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Тема : Полное понимание информации в тексте
Раздел: Чтение
18 линия
№23232
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According to the title of the article, the author thinks that the river transport...

1) needs improvement.
2) is suitable only for tourists.
3) is not very promising.
4) provides big business opportunities.

Trial by Water

One might be tempted to perceive the river Thames as a mere component of London's interconnected transportation system, marked with the same blue hue on the map as the Victoria Underground line. In this ideal world, passengers transition effortlessly from river ferries to trains, buses, or the Tube, continuing their journey seamlessly and carefree.

Regrettably, reality tells a different tale. Father Thames is not as benevolent and even-tempered as it appears when observing from the map. It is a muddy, tidal estuary with treacherous currents that deceptively swirl around the base of bridges. Navigation is challenging. Moreover, the river does not flow in a straight line; it meanders in large loops, particularly around the Canary Wharf financial district. Upon disembarking from a river ferry, passengers often have to walk for five or ten minutes to reach the nearest land connection.

With London's Tube and buses operating at maximum capacity, a series of determined entrepreneurs have braved these obstacles and attempted, albeit unsuccessfully, to establish commuter services on this natural waterway. Sean Collins believes he is the fifteenth entrepreneur to undertake this endeavor since 1905. However, this time, circumstances may be different. His business, originally known as Collins River Enterprises in 1999, shows promising signs of enduring into its second decade, despite economic challenges and volatile fuel expenses. Presently known as Thames Clippers, the company transported 3.2 million passengers in 2009, operating fast catamarans between Woolwich, located downstream of the city center, and Waterloo.

Perhaps Mr. Collins, now serving as the managing director, simply had the fortune to seize the right opportunity. The past decade has been favorable to the Thames. Large-scale property developments have sprung up on both sides of the river, with more underway in preparation for the 2012 Olympic Games. Thus far, Canary Wharf seems to have weathered the financial storm. Additionally, there has been another advantage: both public and private support have played a crucial role in backing the firm.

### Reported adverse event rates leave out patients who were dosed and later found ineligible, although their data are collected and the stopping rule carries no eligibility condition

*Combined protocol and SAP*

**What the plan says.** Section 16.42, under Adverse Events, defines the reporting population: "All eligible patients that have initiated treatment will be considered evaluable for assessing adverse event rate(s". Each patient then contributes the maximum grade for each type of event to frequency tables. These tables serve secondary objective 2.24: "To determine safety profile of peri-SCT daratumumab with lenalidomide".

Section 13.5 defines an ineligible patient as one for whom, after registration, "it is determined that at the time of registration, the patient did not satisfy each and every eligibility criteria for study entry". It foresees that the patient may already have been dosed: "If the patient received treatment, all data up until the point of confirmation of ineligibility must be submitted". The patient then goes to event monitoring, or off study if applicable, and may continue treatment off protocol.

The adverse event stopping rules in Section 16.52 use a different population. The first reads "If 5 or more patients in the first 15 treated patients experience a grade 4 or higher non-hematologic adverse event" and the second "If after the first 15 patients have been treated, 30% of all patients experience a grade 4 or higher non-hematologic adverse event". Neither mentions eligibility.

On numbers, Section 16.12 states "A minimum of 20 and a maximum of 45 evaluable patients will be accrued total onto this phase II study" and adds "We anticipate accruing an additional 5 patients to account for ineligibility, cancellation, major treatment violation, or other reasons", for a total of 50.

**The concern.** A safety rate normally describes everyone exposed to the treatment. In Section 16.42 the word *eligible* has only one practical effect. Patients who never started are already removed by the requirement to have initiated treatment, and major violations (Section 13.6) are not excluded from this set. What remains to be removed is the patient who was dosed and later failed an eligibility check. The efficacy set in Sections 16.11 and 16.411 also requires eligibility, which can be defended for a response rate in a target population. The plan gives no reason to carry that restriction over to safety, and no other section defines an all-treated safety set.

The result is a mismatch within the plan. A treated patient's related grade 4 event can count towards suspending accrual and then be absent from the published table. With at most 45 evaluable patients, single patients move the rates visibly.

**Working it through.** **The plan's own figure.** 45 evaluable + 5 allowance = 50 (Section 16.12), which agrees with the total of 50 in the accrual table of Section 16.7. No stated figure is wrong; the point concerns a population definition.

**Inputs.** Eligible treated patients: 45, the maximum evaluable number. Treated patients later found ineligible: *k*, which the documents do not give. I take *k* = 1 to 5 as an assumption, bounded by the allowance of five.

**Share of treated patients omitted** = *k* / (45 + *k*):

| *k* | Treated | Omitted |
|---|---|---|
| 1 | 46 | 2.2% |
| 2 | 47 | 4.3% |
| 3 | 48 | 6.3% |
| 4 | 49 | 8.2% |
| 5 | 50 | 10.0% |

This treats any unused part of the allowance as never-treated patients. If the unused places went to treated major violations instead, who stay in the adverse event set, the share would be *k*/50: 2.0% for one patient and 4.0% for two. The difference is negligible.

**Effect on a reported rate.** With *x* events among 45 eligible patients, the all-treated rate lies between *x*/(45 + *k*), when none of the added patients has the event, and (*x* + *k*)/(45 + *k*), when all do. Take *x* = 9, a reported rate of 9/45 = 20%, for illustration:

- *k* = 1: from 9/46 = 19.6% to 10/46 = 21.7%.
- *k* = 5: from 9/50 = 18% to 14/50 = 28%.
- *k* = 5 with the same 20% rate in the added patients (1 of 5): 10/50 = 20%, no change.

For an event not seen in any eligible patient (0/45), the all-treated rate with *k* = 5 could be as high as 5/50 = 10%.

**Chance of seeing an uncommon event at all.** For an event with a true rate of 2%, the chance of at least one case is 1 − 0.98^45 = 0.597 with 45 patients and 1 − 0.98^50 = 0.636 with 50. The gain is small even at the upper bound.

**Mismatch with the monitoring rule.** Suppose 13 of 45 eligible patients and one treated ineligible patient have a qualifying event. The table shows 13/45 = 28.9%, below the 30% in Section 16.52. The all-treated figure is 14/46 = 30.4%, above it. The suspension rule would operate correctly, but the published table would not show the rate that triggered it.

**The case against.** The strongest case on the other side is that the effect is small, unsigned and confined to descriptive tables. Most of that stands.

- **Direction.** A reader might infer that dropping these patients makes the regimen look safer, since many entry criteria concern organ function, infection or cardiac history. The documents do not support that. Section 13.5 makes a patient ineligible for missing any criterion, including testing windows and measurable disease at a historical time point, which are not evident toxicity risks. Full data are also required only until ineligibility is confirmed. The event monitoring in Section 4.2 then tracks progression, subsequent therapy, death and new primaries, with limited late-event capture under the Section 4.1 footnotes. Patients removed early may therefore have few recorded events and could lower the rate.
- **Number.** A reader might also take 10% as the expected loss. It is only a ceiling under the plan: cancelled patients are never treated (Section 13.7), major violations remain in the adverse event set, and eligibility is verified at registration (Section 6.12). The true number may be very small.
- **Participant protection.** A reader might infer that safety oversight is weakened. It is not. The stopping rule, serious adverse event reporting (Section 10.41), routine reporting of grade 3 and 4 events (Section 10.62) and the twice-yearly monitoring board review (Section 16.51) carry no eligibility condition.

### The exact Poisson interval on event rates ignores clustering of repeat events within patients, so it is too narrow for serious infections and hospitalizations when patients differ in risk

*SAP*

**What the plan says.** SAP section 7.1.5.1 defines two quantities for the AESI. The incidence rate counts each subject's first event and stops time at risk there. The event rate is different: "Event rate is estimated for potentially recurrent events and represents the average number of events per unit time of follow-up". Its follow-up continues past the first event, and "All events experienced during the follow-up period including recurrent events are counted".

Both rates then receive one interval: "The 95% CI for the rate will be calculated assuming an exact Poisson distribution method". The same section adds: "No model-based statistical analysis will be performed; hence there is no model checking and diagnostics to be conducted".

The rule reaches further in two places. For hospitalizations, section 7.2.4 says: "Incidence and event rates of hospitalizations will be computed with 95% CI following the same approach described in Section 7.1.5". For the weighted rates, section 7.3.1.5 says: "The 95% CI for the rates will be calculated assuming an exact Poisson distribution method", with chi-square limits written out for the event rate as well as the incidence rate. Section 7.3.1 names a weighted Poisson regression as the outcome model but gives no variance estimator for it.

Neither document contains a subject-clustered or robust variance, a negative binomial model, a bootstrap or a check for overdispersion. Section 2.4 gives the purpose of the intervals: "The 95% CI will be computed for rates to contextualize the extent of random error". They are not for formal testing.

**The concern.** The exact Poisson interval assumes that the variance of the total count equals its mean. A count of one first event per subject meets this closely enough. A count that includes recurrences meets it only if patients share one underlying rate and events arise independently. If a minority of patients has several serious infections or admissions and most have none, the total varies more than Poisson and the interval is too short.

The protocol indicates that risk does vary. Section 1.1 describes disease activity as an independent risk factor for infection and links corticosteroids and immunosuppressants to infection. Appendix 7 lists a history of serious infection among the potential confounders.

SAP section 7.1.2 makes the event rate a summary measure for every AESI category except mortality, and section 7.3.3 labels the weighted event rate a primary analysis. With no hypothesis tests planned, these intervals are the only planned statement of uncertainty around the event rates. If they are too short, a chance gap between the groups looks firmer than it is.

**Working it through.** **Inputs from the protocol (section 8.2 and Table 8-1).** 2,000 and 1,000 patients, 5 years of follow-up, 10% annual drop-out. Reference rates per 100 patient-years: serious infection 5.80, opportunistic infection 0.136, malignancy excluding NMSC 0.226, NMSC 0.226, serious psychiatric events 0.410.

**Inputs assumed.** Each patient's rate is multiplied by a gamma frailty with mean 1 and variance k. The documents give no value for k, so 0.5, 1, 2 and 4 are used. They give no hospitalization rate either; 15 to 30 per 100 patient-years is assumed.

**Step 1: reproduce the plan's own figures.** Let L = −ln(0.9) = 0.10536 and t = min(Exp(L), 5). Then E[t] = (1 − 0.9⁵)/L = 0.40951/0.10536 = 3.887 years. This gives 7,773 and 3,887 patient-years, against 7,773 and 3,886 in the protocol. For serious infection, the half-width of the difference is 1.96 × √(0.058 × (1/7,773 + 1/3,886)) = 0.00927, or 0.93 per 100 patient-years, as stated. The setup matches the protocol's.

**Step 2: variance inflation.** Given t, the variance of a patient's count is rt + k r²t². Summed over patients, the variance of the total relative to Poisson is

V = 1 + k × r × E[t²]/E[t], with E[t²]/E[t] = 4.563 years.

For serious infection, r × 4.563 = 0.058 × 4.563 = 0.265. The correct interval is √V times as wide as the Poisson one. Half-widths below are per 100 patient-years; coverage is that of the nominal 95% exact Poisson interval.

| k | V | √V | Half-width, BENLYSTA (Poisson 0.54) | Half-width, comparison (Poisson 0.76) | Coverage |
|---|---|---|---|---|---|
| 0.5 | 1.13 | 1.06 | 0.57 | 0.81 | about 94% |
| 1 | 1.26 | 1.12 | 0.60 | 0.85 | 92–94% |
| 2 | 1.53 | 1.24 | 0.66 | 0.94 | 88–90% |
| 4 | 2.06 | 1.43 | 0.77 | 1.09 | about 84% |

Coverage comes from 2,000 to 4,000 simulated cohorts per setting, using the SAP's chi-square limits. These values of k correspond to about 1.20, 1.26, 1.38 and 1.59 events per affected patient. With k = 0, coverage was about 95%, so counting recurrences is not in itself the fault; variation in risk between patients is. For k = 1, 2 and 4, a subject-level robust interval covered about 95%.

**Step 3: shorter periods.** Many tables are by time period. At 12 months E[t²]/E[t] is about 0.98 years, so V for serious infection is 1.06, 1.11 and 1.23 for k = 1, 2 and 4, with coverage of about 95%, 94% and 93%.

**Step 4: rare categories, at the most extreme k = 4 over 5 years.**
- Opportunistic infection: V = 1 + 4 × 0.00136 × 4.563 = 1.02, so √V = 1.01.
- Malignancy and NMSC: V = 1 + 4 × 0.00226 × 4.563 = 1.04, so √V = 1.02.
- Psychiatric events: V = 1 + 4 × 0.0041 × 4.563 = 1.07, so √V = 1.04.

Thames Clippers receives a modest subsidy from Transport for London (TfL), a part of the Greater London Authority. A significant step towards welcomed integration occurred in November when passengers were first allowed to use their TfL Oyster fare cards on Thames Clippers as well. Recently, Greenwich Council agreed to pay £269,000 to ensure a guaranteed service between Greenwich and Woolwich over the next four years.

A major obstacle lies in the fragmented ownership and management of landing piers. TfL owns seven out of the thirteen piers in central London, while various property developers possess the rest. At jointly used piers, the situation does not favor the ferries striving to adhere to a timetable. Delays can occur due to tourist boats waiting for passengers. In order to exert greater control over their schedule, Thames Clippers took over the lease of the privately-owned London Bridge City Pier in November.

Another hindrance is the unnecessarily rigid speed restriction. The Port of London Authority (PLA) imposes a 12-knot limit west of Wapping, restricting boats from showcasing their exhilarating cruising speed of 30 knots to only the eastern stretches of the river.

The PLA supports the initiative to encourage more individuals to utilize the river but emphasizes that safety is of utmost importance. Additionally, it highlights that tourists and freight, not just commuters, utilize the Thames. Consequently, for now, Thames Clippers' sophisticated catamarans to and from Waterloo remain a hidden delight for those in the know.

Ответ: 3

Источник: NeoFamily